Gordon Cheung: The Solar Cry
Of course the bull itself is also an image of the sun, but only when its throat is slit... the sun has also been mythologically expressed by man slashing his own throat, as well as by an anthropomorphic being deprived of a head. Georges Bataille
Edel Assanti is pleased to present 'The Solar cry', a solo exhibition of new work by Gordon Cheung.
Drawing on intertextual sources from the classical to science fiction, Gordon Cheung's multi-media practice seeks to establish a sign-system to visually capture the virtual landscape in which 21st century man exists. The themes of these layered works continuously evolve to reflect ecological, social and political reality in globalized capitalist society.
The Solar Cry draws inspiration from Bataille's famous essay, 'The Rotten Sun'. the text describes the Mithraic cult, who practice sacrificial worship of the sun by slashing the throat of a bull, venerated as the earthly symbol of the sun-god. The exhibition centres around four epic landscape paintings depicting the bull-rider - Cheung's adaptation of classical Minotaur mythology - within the art historical context of the romantic sublime landscape, aligning himself with the painters of the genre, Caspar David Friedrich and John Martin.
Cheung's prophetic visions of the impending collapse of modern civilization are set against the collaged stock listings of the Financial Times, creating a backdrop of raw information, an aesthetic phenomenon which the artist terms the 'techno-sublime'. the surface of the paintings is carefully rendered, layering digital printing, ink, acrylic paint and, in an unprecedented sculptural approach, papier maché Financial Times and pigment made from the ashes of burnt newspaper. The imagery is harvested from the artist's archive of found internet and media material, forged together to create a hyper-real cyberspace of crumbling cityscapes, paranoiac hallucinations and mythological apparitions.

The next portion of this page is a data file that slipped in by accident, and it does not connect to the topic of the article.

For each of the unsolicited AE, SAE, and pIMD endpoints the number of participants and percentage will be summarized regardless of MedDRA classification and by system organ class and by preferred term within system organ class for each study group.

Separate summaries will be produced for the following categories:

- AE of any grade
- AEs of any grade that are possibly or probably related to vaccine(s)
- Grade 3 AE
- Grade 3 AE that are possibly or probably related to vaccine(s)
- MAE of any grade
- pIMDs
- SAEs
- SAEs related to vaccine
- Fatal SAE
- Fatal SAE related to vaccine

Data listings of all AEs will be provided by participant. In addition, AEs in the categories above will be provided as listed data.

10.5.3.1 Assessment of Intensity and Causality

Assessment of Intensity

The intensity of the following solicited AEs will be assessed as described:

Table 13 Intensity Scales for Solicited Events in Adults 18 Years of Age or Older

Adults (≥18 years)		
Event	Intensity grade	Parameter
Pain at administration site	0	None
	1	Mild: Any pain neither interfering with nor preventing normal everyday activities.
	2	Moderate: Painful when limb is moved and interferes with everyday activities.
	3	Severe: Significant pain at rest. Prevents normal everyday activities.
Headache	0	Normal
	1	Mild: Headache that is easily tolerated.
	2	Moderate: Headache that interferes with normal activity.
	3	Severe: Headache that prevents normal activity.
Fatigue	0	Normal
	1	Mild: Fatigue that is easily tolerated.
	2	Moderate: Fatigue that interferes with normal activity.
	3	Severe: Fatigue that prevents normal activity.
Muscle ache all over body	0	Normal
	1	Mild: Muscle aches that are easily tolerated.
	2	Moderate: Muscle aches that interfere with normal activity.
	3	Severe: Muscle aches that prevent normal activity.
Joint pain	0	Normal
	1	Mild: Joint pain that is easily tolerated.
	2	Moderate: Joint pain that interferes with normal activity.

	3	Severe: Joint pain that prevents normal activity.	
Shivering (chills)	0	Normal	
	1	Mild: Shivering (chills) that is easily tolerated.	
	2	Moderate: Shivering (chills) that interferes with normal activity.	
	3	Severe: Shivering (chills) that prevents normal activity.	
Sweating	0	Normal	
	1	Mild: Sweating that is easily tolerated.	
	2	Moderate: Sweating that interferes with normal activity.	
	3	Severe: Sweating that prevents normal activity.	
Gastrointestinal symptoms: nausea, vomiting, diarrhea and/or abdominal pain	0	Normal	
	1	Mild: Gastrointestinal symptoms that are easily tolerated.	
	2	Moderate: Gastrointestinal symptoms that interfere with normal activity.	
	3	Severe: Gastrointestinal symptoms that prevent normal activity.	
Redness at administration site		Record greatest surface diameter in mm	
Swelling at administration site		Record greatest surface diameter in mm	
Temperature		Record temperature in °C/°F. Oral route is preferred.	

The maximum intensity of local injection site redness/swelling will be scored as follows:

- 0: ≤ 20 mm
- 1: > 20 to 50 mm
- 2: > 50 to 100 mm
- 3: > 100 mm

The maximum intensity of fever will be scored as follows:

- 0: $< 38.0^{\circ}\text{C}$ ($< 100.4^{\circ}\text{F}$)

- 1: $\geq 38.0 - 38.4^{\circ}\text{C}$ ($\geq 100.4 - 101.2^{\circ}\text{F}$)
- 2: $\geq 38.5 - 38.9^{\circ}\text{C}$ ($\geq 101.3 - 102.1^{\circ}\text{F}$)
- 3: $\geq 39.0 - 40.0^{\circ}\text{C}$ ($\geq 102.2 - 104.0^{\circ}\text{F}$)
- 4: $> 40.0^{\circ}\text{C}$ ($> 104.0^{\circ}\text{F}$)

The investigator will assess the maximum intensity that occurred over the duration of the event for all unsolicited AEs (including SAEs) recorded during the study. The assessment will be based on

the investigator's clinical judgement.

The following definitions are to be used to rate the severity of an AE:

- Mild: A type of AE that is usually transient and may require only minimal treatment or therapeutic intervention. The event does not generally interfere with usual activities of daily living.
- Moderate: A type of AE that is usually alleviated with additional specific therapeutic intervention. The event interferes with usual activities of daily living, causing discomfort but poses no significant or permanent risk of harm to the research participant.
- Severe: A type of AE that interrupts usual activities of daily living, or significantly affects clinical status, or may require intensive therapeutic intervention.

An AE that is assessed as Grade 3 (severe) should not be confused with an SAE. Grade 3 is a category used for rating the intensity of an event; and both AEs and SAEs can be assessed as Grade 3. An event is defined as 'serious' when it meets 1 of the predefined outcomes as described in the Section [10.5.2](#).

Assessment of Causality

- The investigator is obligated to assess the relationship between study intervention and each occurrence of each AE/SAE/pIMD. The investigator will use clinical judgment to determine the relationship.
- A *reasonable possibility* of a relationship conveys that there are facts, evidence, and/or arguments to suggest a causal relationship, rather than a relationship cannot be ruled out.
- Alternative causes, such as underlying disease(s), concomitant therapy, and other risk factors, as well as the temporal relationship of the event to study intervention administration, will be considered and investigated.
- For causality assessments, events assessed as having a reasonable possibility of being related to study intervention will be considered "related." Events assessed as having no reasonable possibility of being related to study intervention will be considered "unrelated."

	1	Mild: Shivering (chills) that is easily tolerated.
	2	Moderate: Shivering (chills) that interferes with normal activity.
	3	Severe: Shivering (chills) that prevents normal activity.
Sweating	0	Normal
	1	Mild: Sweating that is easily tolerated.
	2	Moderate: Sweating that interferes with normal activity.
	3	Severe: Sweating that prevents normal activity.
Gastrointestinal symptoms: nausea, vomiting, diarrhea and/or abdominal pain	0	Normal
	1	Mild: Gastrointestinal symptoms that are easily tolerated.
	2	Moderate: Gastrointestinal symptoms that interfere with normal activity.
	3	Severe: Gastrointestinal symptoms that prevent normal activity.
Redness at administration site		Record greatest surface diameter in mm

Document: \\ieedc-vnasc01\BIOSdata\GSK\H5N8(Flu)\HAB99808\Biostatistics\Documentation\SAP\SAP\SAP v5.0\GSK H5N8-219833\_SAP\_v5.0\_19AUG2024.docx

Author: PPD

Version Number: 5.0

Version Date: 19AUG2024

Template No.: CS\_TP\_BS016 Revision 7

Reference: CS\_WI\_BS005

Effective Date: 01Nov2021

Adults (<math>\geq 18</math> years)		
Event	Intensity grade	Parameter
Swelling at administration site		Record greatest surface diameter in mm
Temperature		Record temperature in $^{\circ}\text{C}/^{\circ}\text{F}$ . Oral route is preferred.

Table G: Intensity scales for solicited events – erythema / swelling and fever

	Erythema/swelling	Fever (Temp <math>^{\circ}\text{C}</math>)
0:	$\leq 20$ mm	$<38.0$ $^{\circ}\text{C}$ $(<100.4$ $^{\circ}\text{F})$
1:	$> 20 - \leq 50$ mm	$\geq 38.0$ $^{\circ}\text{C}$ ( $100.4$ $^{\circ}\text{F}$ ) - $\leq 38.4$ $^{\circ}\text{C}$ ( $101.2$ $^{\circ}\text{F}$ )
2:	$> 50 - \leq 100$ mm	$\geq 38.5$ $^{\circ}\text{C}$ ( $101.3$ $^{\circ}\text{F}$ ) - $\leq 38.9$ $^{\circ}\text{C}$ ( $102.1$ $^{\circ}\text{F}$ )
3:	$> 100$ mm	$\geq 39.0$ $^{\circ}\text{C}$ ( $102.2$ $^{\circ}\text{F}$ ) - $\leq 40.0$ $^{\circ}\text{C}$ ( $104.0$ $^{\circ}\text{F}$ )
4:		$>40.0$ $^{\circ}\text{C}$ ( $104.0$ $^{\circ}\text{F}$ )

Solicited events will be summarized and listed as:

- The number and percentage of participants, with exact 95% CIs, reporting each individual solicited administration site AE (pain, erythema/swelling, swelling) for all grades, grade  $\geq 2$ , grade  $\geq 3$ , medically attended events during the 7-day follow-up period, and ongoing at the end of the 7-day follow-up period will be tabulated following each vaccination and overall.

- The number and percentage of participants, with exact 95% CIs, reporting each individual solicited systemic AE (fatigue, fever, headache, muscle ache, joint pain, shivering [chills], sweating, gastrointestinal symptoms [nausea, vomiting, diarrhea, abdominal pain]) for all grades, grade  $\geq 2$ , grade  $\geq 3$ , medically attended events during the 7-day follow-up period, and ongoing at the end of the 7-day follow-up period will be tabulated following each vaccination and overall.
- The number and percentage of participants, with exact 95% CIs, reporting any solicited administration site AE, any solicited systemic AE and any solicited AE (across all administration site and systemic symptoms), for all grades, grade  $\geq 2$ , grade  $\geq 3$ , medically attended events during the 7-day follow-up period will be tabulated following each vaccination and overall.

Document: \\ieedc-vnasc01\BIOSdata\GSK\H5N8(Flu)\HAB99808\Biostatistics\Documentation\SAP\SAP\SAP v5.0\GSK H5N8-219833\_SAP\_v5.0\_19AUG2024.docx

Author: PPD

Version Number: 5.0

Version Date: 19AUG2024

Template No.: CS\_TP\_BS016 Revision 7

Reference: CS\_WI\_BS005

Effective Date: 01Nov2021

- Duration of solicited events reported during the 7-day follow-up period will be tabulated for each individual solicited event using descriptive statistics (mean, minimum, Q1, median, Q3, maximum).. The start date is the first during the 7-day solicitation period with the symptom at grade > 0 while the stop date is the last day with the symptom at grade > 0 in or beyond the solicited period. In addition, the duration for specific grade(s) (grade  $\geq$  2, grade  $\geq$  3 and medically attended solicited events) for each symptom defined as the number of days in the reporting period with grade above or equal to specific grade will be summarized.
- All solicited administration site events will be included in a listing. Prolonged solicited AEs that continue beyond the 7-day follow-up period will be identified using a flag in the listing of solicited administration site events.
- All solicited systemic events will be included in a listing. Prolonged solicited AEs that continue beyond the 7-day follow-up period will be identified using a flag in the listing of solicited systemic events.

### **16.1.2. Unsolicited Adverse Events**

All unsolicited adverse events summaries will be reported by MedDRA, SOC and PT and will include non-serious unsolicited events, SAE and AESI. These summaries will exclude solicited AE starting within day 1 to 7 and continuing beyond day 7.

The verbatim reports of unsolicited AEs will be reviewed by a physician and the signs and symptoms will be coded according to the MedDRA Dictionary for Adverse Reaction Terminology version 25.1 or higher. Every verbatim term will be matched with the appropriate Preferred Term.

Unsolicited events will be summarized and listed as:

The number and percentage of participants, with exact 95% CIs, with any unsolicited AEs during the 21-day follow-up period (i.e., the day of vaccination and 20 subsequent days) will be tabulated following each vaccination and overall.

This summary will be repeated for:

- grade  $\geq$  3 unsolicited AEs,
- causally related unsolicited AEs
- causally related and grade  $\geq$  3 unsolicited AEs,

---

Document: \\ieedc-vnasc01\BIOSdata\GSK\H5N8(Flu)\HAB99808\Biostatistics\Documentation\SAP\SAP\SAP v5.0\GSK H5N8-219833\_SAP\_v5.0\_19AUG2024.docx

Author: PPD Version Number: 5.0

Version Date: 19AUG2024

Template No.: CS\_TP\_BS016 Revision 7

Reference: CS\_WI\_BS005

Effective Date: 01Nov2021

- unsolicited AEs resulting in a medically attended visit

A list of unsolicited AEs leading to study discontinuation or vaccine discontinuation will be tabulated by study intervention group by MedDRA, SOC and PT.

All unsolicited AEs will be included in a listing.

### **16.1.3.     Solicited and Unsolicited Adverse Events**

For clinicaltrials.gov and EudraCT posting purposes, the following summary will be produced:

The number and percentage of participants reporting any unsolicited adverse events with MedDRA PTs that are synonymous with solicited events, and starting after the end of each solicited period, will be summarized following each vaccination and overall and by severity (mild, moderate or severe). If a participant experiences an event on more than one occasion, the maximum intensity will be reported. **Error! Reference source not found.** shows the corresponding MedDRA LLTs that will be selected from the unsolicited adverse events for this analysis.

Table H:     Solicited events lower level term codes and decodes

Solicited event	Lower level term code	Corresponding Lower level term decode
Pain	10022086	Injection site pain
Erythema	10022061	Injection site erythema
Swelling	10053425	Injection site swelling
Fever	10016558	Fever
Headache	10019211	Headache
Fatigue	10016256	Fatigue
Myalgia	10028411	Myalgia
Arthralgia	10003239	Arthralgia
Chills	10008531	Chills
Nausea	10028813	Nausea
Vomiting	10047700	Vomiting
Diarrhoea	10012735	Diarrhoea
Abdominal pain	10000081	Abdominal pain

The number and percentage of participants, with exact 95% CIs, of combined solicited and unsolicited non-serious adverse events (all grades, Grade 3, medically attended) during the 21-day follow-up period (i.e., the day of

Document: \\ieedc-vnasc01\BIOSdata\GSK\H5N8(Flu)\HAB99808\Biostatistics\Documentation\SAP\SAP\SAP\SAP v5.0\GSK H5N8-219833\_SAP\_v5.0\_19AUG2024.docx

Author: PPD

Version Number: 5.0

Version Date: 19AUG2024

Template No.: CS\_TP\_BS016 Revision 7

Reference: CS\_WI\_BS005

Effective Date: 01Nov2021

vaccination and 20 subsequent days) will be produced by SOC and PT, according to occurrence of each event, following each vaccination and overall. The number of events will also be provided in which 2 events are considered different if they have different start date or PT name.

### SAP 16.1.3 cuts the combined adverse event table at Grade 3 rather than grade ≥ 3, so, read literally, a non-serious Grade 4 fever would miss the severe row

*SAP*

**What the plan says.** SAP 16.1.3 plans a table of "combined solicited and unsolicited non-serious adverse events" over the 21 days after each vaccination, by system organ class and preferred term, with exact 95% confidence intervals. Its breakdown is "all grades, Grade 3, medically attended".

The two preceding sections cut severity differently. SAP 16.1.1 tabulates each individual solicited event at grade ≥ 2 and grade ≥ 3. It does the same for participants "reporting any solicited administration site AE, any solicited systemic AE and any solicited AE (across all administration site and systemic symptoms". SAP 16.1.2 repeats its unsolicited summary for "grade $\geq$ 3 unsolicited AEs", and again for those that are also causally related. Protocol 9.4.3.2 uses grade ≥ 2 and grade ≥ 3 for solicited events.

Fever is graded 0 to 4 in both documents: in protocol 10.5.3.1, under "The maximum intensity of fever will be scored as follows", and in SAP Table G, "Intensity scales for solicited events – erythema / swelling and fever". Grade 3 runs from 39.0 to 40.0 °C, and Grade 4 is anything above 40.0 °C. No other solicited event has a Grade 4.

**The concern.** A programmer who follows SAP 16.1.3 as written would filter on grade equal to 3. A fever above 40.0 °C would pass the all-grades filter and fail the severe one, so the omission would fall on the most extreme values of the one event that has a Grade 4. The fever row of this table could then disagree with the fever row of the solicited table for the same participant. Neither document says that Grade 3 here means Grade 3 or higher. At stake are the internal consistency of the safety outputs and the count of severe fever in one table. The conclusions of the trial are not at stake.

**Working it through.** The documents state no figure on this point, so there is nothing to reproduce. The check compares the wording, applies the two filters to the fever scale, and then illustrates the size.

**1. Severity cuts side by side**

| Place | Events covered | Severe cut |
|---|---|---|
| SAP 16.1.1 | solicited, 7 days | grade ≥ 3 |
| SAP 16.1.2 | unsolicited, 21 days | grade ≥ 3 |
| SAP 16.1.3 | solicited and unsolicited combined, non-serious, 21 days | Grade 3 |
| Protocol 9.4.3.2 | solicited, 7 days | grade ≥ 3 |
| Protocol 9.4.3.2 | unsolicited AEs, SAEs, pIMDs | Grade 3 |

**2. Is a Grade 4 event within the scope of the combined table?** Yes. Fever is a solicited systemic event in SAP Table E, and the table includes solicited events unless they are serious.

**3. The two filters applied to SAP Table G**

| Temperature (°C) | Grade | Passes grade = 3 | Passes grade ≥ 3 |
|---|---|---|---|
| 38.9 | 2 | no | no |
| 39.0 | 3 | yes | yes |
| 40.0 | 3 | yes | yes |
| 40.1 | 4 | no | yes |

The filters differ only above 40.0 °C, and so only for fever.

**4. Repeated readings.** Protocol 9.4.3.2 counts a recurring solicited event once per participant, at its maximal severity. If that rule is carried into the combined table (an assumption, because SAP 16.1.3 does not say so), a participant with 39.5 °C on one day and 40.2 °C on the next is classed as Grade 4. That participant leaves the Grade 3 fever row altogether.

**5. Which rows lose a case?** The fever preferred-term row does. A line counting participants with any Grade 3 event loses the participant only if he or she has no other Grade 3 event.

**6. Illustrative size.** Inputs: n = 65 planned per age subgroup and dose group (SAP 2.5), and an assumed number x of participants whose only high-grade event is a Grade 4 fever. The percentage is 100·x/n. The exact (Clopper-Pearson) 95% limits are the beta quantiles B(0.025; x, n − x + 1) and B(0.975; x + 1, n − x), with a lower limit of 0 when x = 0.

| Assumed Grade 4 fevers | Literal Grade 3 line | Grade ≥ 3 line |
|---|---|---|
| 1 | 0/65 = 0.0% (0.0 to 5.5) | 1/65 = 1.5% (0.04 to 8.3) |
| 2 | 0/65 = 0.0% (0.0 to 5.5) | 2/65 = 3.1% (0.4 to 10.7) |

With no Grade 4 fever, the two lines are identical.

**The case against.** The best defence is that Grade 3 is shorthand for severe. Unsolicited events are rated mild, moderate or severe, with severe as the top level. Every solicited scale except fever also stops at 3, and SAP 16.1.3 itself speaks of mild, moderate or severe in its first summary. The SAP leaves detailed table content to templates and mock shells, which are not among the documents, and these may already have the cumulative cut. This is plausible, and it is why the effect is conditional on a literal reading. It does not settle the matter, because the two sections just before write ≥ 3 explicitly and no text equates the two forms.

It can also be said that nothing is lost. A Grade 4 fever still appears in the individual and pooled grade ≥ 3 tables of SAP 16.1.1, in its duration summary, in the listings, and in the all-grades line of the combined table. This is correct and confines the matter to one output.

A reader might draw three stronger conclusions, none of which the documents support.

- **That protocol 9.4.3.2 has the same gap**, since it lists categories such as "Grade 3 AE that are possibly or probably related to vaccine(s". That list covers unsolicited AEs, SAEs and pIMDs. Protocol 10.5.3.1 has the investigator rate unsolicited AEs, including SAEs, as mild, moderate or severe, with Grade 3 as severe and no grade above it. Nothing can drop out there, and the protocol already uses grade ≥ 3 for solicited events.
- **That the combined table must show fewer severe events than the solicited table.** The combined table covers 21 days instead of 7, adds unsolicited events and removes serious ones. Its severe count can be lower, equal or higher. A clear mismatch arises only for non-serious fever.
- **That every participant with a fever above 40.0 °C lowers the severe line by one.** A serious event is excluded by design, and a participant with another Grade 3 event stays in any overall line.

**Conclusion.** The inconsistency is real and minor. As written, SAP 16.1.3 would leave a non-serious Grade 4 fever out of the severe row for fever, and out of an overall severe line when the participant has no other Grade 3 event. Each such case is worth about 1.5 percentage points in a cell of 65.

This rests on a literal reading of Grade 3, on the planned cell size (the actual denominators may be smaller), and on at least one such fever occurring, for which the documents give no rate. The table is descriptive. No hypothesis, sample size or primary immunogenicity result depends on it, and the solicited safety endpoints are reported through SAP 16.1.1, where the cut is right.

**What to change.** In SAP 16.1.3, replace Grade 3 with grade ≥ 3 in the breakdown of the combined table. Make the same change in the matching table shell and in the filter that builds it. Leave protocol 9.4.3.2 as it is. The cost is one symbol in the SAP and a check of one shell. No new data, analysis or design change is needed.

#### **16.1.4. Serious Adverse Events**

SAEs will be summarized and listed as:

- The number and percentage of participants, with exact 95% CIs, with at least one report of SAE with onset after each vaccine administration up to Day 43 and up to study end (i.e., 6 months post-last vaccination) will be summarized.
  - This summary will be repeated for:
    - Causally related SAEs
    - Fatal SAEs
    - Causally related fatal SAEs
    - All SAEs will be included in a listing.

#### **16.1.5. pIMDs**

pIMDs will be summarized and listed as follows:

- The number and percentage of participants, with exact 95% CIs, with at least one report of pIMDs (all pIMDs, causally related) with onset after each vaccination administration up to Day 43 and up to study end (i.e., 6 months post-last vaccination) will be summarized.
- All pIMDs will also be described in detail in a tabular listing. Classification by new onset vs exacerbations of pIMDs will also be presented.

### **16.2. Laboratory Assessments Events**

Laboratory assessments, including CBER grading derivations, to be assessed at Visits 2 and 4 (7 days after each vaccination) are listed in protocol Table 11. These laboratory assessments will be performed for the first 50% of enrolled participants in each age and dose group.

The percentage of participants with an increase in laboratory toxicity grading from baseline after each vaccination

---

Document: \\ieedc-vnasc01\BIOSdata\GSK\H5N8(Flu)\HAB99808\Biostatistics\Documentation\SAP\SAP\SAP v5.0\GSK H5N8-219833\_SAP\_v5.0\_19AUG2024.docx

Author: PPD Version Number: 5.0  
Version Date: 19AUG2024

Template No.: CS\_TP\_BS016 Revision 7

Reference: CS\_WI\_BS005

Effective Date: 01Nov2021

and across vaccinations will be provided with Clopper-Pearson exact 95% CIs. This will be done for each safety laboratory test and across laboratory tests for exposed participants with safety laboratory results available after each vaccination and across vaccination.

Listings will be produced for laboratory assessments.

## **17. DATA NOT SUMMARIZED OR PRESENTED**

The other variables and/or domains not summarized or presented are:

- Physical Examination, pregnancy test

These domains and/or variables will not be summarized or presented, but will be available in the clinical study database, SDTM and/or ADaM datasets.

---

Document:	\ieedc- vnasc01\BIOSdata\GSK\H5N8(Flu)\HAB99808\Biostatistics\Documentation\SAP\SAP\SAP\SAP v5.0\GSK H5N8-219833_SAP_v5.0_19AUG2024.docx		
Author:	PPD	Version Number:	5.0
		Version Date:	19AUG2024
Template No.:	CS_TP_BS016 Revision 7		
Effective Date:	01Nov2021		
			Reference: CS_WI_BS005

Cheung's artistic vocabulary draws upon his dual fascination with the pseudo-deist personification of the financial market in contemporary parlance, and the animistic signs of the bull and bear used to describe this inconceivably complex, abstract dimension. The protagonists of these paintings are the symbolically charged fusion of the bull, the bestial embodiment of the market, with the rider, the archetype of the heroic, pioneering cowboy, vainly attempting to tame the beast.
The exhibition will be accompanied by a publication featuring an essay by Dr Satish Padiyar.
Cheung completed an MA in painting at the Royal College of Art in 2001. He was commissioned for a Laing Art Solo award in 2007, and in 2010 had a solo museum show at the Arizona State University Art Museum. recent solo exhibitions were held at Alan Cristea Gallery, London, 2011, Other Gallery, Shanghai, 2007, Jack Shainman Gallery, New York, 2009, and the New Art Gallery Walsall, 2009. Cheung's works are included in major international private and public collections including the Hirshhorn Museum, the Whitworth Museum, ASU Art Museum, The New Art Gallery Walsall, Hiscox collection and the UBS collection.